Viewpoint
On August 9, 2019, the United States Court of Appeals for the Federal Circuit, in Eli Lilly & Co. v. Hospira, Inc., Nos. 2018-2126, 2127, 2128, reversed in-part and affirmed in-part a district court’s determination of infringement.  The Federal Circuit reversed the district court’s finding of literal infringement but ultimately affirmed judgments of infringement based on the doctrine of equivalents.
Viewpoint
In a decision from the Patent Trial and Appeal Board (“the Board”) issued last week, the Board confirmed that the “enhanced estoppel” provision of 35 U.S.C. § 315(e)(1) applies to co-pending inter partes review (“IPR”) proceedings when a final written decision issues in a first IPR. The panel flatly rejected a Petitioner’s attempt to apply the Federal Circuit’s decision in Shaw Indus. Group, Inc. v. Automated Creel Sys., Inc., 817 F.3d 1293 (Fed. Cir. 2016) to those circumstances. 
Viewpoint

One Size Does Not Fit All When It Comes to Economic Theories Used to Determine Royalty Rates

July 1, 2019 | Blog | By Michael Renaud, James Wodarski, Aarti Shah, Matthew Galica, Tiffany Knapp

Calculating royalty rates as part of a patent dispute often becomes a hotly-disputed issue, where opposing economic theories from expert witnesses are pinned against one another.  As a litigant, care must be taken when deciding which economic theory to advance—and what facts to rely on—in support of a particular royalty rate.  Given the varying and unique nature of disputes, a singular economic approach to determining a royalty rate is impractical and, oftentimes, inappropriate. 
Viewpoint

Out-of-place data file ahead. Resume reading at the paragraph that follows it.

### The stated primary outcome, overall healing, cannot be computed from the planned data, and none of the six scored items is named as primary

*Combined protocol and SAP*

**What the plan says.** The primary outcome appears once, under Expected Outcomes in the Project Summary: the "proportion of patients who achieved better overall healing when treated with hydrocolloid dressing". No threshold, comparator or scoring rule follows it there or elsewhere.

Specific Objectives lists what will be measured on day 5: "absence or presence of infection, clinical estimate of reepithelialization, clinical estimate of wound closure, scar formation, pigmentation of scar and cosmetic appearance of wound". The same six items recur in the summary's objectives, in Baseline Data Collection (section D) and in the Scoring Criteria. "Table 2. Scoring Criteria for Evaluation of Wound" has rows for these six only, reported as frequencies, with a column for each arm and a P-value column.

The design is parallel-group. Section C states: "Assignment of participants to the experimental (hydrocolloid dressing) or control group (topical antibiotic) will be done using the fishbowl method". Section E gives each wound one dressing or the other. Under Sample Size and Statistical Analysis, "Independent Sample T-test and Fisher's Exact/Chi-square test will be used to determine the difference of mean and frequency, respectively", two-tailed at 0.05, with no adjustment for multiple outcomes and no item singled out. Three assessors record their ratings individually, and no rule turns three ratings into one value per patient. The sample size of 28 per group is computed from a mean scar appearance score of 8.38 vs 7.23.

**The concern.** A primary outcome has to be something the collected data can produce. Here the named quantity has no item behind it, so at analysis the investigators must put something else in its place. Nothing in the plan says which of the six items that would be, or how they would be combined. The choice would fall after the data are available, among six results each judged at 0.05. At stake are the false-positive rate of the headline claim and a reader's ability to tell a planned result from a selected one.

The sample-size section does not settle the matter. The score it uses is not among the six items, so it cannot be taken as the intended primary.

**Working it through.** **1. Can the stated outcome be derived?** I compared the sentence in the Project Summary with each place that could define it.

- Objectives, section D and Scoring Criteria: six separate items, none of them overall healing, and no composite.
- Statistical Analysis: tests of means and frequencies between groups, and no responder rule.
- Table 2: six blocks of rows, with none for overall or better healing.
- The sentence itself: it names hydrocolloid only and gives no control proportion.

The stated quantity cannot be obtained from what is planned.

On June 17, 2019, the United States District Court for the District of Delaware, in Novartis Pharmaceuticals Corp. v. Accord Healthcare Inc., et al., No. 18-cv-01043, held that venue was not proper in Delaware over Mylan Pharmaceuticals Inc. (“MPI”) in connection with Novartis’s Hatch-Waxman patent infringement claim arising from MPI’s submission of an Abbreviated New Drug Application (“ANDA”) seeking approval to market a generic version of the drug, Gilenya® (fingolimod).
Viewpoint
This week, the Supreme Court left open the question of Article III standing with regards to appealing a final written decision from the Patent Trial and Appeals Board (“PTAB”) that is favorable to the patent owner. On Monday, the Supreme Court denied two petitions for certiorari that sought to appeal final written decisions (“FWD”) adverse to the petitioner in an inter partes review proceeding, in that the PTAB declines to cancel all claims under review.
Viewpoint
The DTSA standing alone provides significant recourse for trade secret owners who have fallen victim to trade secret theft. Apart from the protection provided by the DTSA itself, however, the statute also allows trade secret owners to leverage the Racketeer Influence and Corrupt Organizations Act (RICO), a statute passed to address organized crime, to combat trade secret misappropriation. The DTSA does this by making trade secret theft qualify as a predicate act sufficient to show racketeering activity under RICO. This fairly new tool gives trade secret owners another potent option when confronting trade secret theft.
A.I. Viewpoint

Emerging Legal Trends AI: Can Israel Join the U.S. and Europe as a Leader in AI Protections?

June 10, 2019 | Blog | By Michael Renaud, Asa Kling, Marguerite McConihe, Derek Constantine